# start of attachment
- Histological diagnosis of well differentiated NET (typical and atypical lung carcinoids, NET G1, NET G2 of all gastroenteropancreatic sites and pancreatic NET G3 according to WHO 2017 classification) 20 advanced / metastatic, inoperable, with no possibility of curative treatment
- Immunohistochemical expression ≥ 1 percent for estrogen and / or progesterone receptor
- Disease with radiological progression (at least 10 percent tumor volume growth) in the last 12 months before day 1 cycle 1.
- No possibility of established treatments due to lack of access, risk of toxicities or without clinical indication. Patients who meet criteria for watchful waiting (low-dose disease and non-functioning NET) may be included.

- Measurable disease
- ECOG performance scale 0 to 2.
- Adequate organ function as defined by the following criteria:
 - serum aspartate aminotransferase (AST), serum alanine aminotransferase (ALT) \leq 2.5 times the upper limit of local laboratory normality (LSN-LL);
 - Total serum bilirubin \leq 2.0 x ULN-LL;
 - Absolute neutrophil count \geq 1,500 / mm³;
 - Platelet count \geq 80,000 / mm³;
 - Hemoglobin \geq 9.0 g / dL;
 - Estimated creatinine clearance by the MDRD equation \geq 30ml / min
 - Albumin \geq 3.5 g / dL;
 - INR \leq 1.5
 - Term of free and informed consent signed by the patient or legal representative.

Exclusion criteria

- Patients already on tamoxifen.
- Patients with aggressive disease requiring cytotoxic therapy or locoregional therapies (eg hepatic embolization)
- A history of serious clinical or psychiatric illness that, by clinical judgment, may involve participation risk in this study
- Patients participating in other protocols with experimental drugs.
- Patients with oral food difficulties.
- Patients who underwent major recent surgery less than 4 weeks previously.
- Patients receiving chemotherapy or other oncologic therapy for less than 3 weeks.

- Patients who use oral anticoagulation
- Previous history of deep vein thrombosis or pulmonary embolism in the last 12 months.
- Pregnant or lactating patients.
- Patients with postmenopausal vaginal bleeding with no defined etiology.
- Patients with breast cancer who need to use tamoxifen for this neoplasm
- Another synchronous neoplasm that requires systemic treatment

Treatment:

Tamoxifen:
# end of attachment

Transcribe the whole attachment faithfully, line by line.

- Histological diagnosis of well differentiated NET (typical and atypical lung carcinoids, NET G1, NET G2 of all gastroenteropancreatic sites and pancreatic NET G3 according to WHO 2017 classification) 20 advanced / metastatic, inoperable, with no possibility of curative treatment
- Immunohistochemical expression ≥ 1 percent for estrogen and / or progesterone receptor
- Disease with radiological progression (at least 10 percent tumor volume growth) in the last 12 months before day 1 cycle 1.
- No possibility of established treatments due to lack of access, risk of toxicities or without clinical indication. Patients who meet criteria for watchful waiting (low-dose disease and non-functioning NET) may be included.

- Measurable disease
- ECOG performance scale 0 to 2.
- Adequate organ function as defined by the following criteria:
 - serum aspartate aminotransferase (AST), serum alanine aminotransferase (ALT) \leq 2.5 times the upper limit of local laboratory normality (LSN-LL);
 - Total serum bilirubin \leq 2.0 x ULN-LL;
 - Absolute neutrophil count \geq 1,500 / mm³;
 - Platelet count \geq 80,000 / mm³;
 - Hemoglobin \geq 9.0 g / dL;
 - Estimated creatinine clearance by the MDRD equation \geq 30ml / min
 - Albumin \geq 3.5 g / dL;
 - INR \leq 1.5
 - Term of free and informed consent signed by the patient or legal representative.

Exclusion criteria

- Patients already on tamoxifen.
- Patients with aggressive disease requiring cytotoxic therapy or locoregional therapies (eg hepatic embolization)
- A history of serious clinical or psychiatric illness that, by clinical judgment, may involve participation risk in this study
- Patients participating in other protocols with experimental drugs.
- Patients with oral food difficulties.
- Patients who underwent major recent surgery less than 4 weeks previously.
- Patients receiving chemotherapy or other oncologic therapy for less than 3 weeks.

- Patients who use oral anticoagulation
- Previous history of deep vein thrombosis or pulmonary embolism in the last 12 months.
- Pregnant or lactating patients.
- Patients with postmenopausal vaginal bleeding with no defined etiology.
- Patients with breast cancer who need to use tamoxifen for this neoplasm
- Another synchronous neoplasm that requires systemic treatment

Treatment:

Tamoxifen: